What are the aims of this course?
This popular course involves the scientific study of how the environment supports us, how we threaten these support systems, and strategies for a more sustainable lifestyle. The subject draws on many study areas including geology, geography, economics, politics and sociology. It is strongly recommended that this course be taken in conjunction with biology.
What are the areas covered by this course?
During the AS year you will study The Living Environment, which covers:
- Reasons why the conservation of life on Earth is important
- Methods which may be used to achieve effective conservation Conservation in the UK
- Coral reefs
- Antarctica and tropical rainforests
- Ecological relationships between organisms and their abiotic and biotic environment
You will also study The Physical Environment, which includes: Atmospheric gases
- Water and mineral nutrients
- Human exploitation and management of physical resources to provide higher material living standards
- Unsustainable natural resources
There are opportunities to gain practical skills in outdoor settings.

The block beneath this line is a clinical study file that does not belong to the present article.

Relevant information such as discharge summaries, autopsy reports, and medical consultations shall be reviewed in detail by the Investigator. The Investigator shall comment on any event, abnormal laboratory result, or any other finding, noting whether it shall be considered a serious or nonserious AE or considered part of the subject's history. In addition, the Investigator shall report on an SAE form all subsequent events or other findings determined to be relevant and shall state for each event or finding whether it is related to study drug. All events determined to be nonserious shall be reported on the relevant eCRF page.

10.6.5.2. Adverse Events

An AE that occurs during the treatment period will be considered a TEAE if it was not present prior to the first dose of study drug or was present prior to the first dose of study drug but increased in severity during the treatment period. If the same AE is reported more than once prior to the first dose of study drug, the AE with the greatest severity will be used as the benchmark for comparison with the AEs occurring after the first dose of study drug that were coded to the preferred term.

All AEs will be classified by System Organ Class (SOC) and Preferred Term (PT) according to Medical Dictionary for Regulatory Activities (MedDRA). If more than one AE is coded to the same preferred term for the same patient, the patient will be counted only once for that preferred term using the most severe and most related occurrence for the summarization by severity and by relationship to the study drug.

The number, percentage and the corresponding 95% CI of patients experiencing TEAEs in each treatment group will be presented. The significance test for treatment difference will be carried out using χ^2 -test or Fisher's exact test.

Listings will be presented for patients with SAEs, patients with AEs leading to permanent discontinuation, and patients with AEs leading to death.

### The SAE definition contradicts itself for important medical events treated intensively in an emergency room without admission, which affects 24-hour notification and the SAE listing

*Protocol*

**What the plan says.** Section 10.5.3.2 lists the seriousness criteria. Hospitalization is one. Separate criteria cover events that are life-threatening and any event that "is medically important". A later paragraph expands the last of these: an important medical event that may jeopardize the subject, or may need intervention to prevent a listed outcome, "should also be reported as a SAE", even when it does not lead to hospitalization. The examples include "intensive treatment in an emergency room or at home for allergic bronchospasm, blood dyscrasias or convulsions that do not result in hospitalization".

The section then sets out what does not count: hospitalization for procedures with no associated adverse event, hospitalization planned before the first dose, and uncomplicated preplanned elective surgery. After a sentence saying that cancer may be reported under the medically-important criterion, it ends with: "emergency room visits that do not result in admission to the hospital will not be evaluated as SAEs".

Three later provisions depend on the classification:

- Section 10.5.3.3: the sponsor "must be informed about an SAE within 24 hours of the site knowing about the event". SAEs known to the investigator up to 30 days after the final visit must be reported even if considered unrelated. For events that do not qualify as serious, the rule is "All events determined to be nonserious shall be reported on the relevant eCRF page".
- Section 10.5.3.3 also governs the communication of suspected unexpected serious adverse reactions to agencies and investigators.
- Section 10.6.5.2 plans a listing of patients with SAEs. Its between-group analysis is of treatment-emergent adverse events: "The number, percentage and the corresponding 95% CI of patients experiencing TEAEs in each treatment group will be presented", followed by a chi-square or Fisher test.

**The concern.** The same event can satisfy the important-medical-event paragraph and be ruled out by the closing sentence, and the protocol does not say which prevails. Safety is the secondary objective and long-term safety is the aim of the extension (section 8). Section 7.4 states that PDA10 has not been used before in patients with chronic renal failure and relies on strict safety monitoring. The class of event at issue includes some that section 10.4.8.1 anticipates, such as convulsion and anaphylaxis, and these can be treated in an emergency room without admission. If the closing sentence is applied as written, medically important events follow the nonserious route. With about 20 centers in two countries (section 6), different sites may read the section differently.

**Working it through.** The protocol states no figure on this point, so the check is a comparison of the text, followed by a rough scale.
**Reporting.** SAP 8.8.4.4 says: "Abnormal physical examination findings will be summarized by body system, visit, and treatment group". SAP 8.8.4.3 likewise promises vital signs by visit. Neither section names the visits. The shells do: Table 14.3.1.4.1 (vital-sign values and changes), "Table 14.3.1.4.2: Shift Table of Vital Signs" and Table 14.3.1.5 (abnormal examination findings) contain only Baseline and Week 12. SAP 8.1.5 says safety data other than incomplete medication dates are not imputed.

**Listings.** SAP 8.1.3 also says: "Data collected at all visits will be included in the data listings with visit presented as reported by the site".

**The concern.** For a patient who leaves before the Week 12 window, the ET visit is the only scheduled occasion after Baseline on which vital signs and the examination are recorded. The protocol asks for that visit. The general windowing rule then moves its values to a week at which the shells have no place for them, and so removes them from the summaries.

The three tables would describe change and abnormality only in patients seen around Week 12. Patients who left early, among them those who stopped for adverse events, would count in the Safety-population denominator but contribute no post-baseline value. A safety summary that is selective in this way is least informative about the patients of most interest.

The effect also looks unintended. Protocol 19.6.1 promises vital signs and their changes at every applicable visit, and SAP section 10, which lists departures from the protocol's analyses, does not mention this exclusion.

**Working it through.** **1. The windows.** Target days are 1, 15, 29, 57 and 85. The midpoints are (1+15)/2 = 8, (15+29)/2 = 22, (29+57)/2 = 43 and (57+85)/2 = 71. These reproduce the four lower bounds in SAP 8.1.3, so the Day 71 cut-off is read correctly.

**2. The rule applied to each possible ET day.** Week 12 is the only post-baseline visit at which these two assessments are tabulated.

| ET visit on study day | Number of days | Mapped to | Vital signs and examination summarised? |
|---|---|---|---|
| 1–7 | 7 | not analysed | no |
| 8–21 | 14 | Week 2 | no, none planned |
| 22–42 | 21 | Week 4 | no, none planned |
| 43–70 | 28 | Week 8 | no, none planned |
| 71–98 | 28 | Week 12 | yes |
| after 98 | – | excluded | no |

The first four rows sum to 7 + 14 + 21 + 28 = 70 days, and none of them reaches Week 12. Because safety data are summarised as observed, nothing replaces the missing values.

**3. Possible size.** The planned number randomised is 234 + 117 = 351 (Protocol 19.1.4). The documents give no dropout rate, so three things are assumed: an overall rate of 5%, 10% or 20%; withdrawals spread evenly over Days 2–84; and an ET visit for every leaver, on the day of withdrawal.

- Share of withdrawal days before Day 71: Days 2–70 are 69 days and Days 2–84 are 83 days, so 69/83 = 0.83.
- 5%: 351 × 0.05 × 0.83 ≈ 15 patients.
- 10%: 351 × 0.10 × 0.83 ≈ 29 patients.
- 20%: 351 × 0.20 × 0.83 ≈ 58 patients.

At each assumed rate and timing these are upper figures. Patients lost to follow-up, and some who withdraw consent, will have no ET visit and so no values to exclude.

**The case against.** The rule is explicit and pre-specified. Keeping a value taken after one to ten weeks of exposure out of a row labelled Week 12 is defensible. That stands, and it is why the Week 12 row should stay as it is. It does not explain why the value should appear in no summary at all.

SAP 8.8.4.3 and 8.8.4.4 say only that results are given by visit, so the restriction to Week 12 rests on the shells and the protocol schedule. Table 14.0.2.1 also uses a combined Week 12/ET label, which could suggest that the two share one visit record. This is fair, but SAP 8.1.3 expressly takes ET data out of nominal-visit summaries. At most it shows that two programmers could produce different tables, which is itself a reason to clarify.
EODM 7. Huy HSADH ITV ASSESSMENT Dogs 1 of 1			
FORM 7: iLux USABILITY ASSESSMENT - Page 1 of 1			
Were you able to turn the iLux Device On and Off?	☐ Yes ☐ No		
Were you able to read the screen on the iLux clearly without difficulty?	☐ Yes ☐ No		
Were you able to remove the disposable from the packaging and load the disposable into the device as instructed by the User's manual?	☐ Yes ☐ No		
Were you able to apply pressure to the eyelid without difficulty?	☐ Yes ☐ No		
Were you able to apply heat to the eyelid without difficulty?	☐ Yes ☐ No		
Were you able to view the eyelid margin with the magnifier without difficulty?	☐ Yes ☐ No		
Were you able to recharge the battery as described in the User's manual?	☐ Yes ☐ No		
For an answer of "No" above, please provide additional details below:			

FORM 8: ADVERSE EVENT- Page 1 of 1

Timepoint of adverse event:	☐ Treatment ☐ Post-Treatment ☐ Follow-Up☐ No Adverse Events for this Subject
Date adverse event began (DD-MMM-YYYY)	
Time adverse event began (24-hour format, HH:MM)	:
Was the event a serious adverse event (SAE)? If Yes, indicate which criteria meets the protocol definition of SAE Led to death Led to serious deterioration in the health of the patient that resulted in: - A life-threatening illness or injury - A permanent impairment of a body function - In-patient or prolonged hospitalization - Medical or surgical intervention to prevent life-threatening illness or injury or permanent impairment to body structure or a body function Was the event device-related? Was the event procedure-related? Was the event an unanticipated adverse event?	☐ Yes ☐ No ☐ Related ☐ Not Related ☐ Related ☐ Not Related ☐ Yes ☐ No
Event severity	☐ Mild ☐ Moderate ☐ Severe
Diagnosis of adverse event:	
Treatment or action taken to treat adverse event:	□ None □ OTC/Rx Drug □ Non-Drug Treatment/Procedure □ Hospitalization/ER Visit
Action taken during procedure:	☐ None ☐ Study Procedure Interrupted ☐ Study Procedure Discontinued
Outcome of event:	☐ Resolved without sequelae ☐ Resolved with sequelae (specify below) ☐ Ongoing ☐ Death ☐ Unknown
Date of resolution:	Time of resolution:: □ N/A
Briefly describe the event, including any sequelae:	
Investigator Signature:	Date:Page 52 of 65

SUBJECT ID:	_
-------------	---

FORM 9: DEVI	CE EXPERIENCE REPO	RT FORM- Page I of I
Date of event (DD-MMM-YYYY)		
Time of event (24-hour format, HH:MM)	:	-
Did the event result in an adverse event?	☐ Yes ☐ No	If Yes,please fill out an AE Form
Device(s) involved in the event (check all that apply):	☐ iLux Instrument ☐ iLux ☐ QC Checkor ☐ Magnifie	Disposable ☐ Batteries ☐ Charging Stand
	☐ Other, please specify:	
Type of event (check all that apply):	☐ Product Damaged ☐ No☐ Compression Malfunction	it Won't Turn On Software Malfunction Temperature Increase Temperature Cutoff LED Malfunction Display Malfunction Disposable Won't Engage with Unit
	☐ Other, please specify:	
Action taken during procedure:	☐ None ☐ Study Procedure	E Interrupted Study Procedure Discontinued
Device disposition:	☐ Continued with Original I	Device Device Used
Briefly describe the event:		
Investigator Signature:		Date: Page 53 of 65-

What qualifications do I need to do this course?
Five A-C grades at GCSE including maths and including BB grades in GCSE science. GCSE environmental studies is not essential for the course, but if taken should be at grade C or higher.
How is the course assessed?
The AS year and the A level year both have two units, which are examined by written papers.
- Unit 1 - The Living Environment is a one hour paper worth 40% of your marks
- Unit 2 - The Physical Environment is a 90 minute paper worth 60% of your marks.
The papers include short answer and structured questions in your first year with the addition of comprehension questions and essays in your second year.
Which qualification will I be awarded if I successfully complete the course?
AQA AS Environmental Studies.
What will I be able to go on to do after I've completed this course?
Successful completion with D grade on the first year allows progression onto year two of the course. On completion of the course you may progress to higher education, including degrees such as geography, wildlife conservation, science, environmental science, and related areas.
What are the career opportunities?
Environmental studies will equip you with a range of skills that could lead into careers in biology, wildlife conservation, environmental consultant, town planner, or water quality scientist. Paid or voluntary opportunities in conservation organisations could include employers such as the Wildlife Trust, the Environment Agency, Defra, charitable trusts (for example, the national trust), or environmental monitoring organisations and consultancies.